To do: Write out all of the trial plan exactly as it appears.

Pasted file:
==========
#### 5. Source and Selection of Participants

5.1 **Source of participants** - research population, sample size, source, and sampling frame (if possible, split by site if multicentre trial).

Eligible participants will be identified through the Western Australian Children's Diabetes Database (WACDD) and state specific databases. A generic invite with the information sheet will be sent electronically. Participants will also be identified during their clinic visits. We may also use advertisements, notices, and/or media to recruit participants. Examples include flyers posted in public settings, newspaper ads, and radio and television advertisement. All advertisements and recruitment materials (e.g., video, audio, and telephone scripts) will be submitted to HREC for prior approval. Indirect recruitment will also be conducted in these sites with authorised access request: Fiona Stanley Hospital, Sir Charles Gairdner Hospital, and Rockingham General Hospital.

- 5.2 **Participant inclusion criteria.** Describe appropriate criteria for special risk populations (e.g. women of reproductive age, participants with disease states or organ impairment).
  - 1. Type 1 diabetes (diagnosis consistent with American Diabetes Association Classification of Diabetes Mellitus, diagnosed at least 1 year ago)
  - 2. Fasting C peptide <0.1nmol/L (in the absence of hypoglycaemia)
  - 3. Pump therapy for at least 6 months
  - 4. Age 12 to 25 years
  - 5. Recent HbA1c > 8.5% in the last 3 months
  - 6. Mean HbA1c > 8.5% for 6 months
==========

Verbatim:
#### 5. Source and Selection of Participants

5.1 **Source of participants** - research population, sample size, source, and sampling frame (if possible, split by site if multicentre trial).

Eligible participants will be identified through the Western Australian Children's Diabetes Database (WACDD) and state specific databases. A generic invite with the information sheet will be sent electronically. Participants will also be identified during their clinic visits. We may also use advertisements, notices, and/or media to recruit participants. Examples include flyers posted in public settings, newspaper ads, and radio and television advertisement. All advertisements and recruitment materials (e.g., video, audio, and telephone scripts) will be submitted to HREC for prior approval. Indirect recruitment will also be conducted in these sites with authorised access request: Fiona Stanley Hospital, Sir Charles Gairdner Hospital, and Rockingham General Hospital.

- 5.2 **Participant inclusion criteria.** Describe appropriate criteria for special risk populations (e.g. women of reproductive age, participants with disease states or organ impairment).
  - 1. Type 1 diabetes (diagnosis consistent with American Diabetes Association Classification of Diabetes Mellitus, diagnosed at least 1 year ago)
  - 2. Fasting C peptide <0.1nmol/L (in the absence of hypoglycaemia)
  - 3. Pump therapy for at least 6 months
  - 4. Age 12 to 25 years
  - 5. Recent HbA1c > 8.5% in the last 3 months
  - 6. Mean HbA1c > 8.5% for 6 months